You’re reading Between Us, a place for parents to offload and share their tricky parenting dilemmas. Share your parenting dilemma here and we’ll seek advice from experts.
As our children grow up and enter their teenage years, life can throw all kinds of obstacles at them – whether that’s health or mental health issues, bullying, problems at school, relationship and friendship break-ups or something else entirely.
And when your child is clearly going through a challenging time, you desperately want to ease their burden. But it can be hard to know how to help them, especially when they won’t seem to help themselves.
Such is the case for one parent, Angie, who shared her heartbreaking dilemma with HuffPost UK this week:
My son is 15 years old and has been struggling with severe anxiety. He hasn’t been to school for seven months and he has isolated himself from all his friends. He barely leaves the house and I am worried about his future.
Before this he struggled at school, especially after the Covid-19 pandemic, and had constant negative comments [from the school] due to his behaviour to the point they considered expulsion. I know this contributed to his eventual school refusal. It didn’t happen overnight, he started missing the odd day, leaving for school in the morning but then going missing if I was home or just returning home when we left for work. He would not answer his phone and would only get back in touch if I texted him saying I’d report him missing to the police.
Eventually after one of these situations I asked him why he kept doing this and he completely broke down saying he didn’t know why ‘he just couldn’t’ (go to school). He then didn’t speak for a week. He’d hide under a cover if you tried to even look at him, he couldn’t communicate, he completely shut down – it was distressing to see.
He recovered slowly after a few weeks. After that I stopped making him leave for school and realised he wasn’t just avoiding school, he was really unwell. I pushed again for a mental health evaluation (he had already been refused once) and had input from social care after I self-referred when he’d been threatened with expulsion from school.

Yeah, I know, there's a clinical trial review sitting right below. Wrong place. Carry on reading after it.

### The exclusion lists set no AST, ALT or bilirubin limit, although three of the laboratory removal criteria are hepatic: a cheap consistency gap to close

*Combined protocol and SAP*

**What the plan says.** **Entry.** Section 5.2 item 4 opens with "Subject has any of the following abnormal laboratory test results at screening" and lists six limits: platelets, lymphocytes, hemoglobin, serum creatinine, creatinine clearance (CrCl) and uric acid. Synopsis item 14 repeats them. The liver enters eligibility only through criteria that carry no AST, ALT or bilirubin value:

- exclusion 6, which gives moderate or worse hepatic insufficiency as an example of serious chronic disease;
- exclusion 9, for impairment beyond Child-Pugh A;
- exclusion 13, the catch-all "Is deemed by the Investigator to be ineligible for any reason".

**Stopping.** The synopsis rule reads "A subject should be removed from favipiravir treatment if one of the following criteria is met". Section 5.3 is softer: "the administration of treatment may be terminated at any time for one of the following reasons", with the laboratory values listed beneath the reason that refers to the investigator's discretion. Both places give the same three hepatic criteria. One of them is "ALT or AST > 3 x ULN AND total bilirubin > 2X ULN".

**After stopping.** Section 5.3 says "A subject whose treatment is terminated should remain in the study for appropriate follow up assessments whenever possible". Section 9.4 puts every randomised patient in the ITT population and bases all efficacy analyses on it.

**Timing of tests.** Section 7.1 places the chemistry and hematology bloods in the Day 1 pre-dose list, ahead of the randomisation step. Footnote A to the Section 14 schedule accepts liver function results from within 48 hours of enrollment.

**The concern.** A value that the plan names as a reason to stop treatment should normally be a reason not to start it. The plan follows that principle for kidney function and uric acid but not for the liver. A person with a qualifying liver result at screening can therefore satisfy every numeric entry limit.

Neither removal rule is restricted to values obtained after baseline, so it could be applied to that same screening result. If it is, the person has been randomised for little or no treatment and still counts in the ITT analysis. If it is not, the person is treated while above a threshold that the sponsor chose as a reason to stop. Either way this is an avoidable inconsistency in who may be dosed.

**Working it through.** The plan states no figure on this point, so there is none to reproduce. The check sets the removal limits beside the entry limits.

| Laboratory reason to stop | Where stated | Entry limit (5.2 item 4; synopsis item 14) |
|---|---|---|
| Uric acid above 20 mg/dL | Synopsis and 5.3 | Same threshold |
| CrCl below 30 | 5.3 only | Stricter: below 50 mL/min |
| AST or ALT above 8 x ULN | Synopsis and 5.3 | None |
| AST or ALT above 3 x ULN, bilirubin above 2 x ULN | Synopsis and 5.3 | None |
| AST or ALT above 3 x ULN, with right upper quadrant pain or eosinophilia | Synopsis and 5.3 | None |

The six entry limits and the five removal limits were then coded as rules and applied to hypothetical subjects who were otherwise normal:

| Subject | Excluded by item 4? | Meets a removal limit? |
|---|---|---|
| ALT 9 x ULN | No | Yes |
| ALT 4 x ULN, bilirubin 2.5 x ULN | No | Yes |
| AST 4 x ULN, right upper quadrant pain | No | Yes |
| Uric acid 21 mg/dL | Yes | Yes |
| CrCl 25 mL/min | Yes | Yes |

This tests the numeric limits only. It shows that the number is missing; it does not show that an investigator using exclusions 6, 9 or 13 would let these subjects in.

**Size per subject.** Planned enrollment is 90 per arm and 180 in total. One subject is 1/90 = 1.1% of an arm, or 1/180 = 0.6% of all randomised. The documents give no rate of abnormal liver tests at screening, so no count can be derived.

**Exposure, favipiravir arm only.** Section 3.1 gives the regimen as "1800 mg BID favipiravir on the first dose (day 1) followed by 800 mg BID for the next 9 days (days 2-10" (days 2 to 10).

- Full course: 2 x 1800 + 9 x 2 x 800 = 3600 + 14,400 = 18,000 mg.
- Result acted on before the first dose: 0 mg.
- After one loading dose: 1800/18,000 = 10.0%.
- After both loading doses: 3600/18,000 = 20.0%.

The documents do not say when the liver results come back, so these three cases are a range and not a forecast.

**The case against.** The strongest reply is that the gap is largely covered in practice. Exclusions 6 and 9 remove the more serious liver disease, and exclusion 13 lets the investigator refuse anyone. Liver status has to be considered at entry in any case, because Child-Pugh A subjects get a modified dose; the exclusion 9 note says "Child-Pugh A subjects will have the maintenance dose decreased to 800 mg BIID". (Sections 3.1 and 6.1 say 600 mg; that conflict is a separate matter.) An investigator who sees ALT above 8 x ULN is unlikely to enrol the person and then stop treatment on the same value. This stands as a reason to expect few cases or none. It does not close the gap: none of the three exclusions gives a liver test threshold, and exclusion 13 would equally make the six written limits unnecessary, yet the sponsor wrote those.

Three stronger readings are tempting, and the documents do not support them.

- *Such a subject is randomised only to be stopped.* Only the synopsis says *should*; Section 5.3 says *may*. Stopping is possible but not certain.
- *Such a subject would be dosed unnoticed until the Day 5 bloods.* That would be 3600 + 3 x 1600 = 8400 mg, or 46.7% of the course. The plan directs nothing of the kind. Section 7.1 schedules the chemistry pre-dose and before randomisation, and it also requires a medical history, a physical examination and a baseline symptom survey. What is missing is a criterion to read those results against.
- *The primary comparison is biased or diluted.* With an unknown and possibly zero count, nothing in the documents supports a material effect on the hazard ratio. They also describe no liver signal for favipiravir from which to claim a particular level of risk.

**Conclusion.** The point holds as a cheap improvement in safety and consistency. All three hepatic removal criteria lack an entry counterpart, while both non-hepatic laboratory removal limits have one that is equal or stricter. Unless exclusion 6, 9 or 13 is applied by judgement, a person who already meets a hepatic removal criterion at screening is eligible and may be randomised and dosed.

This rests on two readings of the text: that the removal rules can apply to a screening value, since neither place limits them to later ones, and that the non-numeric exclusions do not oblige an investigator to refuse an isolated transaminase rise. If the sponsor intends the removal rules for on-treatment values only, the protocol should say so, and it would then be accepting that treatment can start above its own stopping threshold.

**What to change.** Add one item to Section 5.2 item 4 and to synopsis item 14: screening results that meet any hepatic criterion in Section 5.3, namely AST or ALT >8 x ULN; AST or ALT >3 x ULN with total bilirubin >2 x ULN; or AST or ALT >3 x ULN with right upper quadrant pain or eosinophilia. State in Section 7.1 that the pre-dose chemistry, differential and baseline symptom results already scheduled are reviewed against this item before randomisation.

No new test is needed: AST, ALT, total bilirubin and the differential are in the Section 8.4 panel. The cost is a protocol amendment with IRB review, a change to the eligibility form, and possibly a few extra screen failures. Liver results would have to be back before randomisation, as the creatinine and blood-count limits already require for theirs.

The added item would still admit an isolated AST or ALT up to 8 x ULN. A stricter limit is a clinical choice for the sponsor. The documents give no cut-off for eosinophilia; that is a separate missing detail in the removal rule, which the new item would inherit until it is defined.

Before this he had a large group of friends who he has now cut off. They came to the house as they are worried about him and don’t understand why he just stopped communicating with them. I tell my son he can invite them over whenever, that I’d buy them a takeaway, but he doesn’t want to.
Also, I believe he has some form of autism but it’s not obvious, it’s subtle. When he was little I knew something was not quite right and tried to get him diagnosed but was told he was ‘just at the extreme of normal behaviour’ – I wish he had got a SEND package then but I wasn’t listened to. I can see all the missed opportunities and that’s frustrating.
I love my son and know he’s unwell, it’s not his fault. But I am getting frustrated with him because I want what’s best for him but he doesn’t accept any help. He refuses to engage with any help that is offered to him – so much so I have attended multiple meetings with school, doctors and other agencies to try and get him help/support without him present, as he refuses to attend.
He is now on a waiting list for a mental health assessment but I am worried that even when this finally happens, he will not go. He needs to help himself, but can’t seem to do it. This is such an important time for him and his future life. I just don’t know what to do or how to help him. I don’t want his whole life to be affected by this either. I’m at my wits’ end.
*The above post has been lightly edited for length and clarity.
So, what can this parent do?